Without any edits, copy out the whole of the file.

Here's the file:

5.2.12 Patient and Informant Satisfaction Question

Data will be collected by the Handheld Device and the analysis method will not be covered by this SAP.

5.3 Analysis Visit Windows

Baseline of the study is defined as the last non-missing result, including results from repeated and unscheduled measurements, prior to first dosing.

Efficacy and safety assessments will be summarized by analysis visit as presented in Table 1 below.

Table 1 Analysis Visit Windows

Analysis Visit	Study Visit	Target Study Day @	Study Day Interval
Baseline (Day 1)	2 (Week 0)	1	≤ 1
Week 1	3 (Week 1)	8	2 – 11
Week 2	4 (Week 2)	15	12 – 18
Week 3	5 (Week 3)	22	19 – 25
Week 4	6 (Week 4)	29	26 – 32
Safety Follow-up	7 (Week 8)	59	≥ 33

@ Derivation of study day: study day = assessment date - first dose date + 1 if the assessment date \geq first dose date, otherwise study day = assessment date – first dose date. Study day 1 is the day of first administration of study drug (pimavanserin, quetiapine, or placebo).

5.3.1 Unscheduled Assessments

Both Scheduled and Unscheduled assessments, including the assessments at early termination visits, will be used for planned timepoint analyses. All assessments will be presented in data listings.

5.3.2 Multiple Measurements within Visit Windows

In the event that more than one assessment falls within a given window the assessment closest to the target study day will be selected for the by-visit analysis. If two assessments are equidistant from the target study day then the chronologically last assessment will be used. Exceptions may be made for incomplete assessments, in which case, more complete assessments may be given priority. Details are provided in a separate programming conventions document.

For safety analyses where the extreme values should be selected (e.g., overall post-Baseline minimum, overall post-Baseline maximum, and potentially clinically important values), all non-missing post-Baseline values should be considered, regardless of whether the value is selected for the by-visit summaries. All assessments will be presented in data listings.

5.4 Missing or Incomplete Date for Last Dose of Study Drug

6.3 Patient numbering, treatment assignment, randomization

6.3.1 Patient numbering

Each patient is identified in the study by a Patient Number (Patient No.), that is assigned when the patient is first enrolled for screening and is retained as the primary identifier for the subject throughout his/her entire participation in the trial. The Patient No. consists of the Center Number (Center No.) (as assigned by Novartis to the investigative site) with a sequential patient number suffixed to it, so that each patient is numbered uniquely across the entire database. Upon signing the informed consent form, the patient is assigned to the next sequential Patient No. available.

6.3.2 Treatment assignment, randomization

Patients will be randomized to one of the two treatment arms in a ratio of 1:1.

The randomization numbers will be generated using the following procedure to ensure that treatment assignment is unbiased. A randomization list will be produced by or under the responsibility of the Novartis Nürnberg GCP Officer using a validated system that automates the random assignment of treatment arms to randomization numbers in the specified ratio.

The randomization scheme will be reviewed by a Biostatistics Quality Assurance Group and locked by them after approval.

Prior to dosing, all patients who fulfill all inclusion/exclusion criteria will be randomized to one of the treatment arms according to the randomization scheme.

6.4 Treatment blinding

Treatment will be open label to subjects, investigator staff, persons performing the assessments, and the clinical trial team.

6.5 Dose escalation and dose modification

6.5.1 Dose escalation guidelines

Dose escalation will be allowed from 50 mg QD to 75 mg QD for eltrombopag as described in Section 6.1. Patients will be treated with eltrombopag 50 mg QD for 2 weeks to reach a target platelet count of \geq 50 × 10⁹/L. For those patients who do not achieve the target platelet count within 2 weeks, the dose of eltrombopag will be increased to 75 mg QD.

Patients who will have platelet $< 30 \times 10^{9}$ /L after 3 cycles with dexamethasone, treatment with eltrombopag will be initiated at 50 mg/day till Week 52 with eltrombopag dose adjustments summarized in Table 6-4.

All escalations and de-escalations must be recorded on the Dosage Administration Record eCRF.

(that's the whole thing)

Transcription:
5.2.12 Patient and Informant Satisfaction Question

Data will be collected by the Handheld Device and the analysis method will not be covered by this SAP.

5.3 Analysis Visit Windows

Baseline of the study is defined as the last non-missing result, including results from repeated and unscheduled measurements, prior to first dosing.

Efficacy and safety assessments will be summarized by analysis visit as presented in Table 1 below.

Table 1 Analysis Visit Windows

Analysis Visit	Study Visit	Target Study Day @	Study Day Interval
Baseline (Day 1)	2 (Week 0)	1	≤ 1
Week 1	3 (Week 1)	8	2 – 11
Week 2	4 (Week 2)	15	12 – 18
Week 3	5 (Week 3)	22	19 – 25
Week 4	6 (Week 4)	29	26 – 32
Safety Follow-up	7 (Week 8)	59	≥ 33

@ Derivation of study day: study day = assessment date - first dose date + 1 if the assessment date \geq first dose date, otherwise study day = assessment date – first dose date. Study day 1 is the day of first administration of study drug (pimavanserin, quetiapine, or placebo).

5.3.1 Unscheduled Assessments

Both Scheduled and Unscheduled assessments, including the assessments at early termination visits, will be used for planned timepoint analyses. All assessments will be presented in data listings.

5.3.2 Multiple Measurements within Visit Windows

In the event that more than one assessment falls within a given window the assessment closest to the target study day will be selected for the by-visit analysis. If two assessments are equidistant from the target study day then the chronologically last assessment will be used. Exceptions may be made for incomplete assessments, in which case, more complete assessments may be given priority. Details are provided in a separate programming conventions document.

For safety analyses where the extreme values should be selected (e.g., overall post-Baseline minimum, overall post-Baseline maximum, and potentially clinically important values), all non-missing post-Baseline values should be considered, regardless of whether the value is selected for the by-visit summaries. All assessments will be presented in data listings.

5.4 Missing or Incomplete Date for Last Dose of Study Drug

6.3 Patient numbering, treatment assignment, randomization

6.3.1 Patient numbering

Each patient is identified in the study by a Patient Number (Patient No.), that is assigned when the patient is first enrolled for screening and is retained as the primary identifier for the subject throughout his/her entire participation in the trial. The Patient No. consists of the Center Number (Center No.) (as assigned by Novartis to the investigative site) with a sequential patient number suffixed to it, so that each patient is numbered uniquely across the entire database. Upon signing the informed consent form, the patient is assigned to the next sequential Patient No. available.

6.3.2 Treatment assignment, randomization

Patients will be randomized to one of the two treatment arms in a ratio of 1:1.

The randomization numbers will be generated using the following procedure to ensure that treatment assignment is unbiased. A randomization list will be produced by or under the responsibility of the Novartis Nürnberg GCP Officer using a validated system that automates the random assignment of treatment arms to randomization numbers in the specified ratio.

The randomization scheme will be reviewed by a Biostatistics Quality Assurance Group and locked by them after approval.

Prior to dosing, all patients who fulfill all inclusion/exclusion criteria will be randomized to one of the treatment arms according to the randomization scheme.

6.4 Treatment blinding

Treatment will be open label to subjects, investigator staff, persons performing the assessments, and the clinical trial team.

6.5 Dose escalation and dose modification

6.5.1 Dose escalation guidelines

Dose escalation will be allowed from 50 mg QD to 75 mg QD for eltrombopag as described in Section 6.1. Patients will be treated with eltrombopag 50 mg QD for 2 weeks to reach a target platelet count of \geq 50 × 10⁹/L. For those patients who do not achieve the target platelet count within 2 weeks, the dose of eltrombopag will be increased to 75 mg QD.

Patients who will have platelet $< 30 \times 10^{9}$ /L after 3 cycles with dexamethasone, treatment with eltrombopag will be initiated at 50 mg/day till Week 52 with eltrombopag dose adjustments summarized in Table 6-4.

All escalations and de-escalations must be recorded on the Dosage Administration Record eCRF.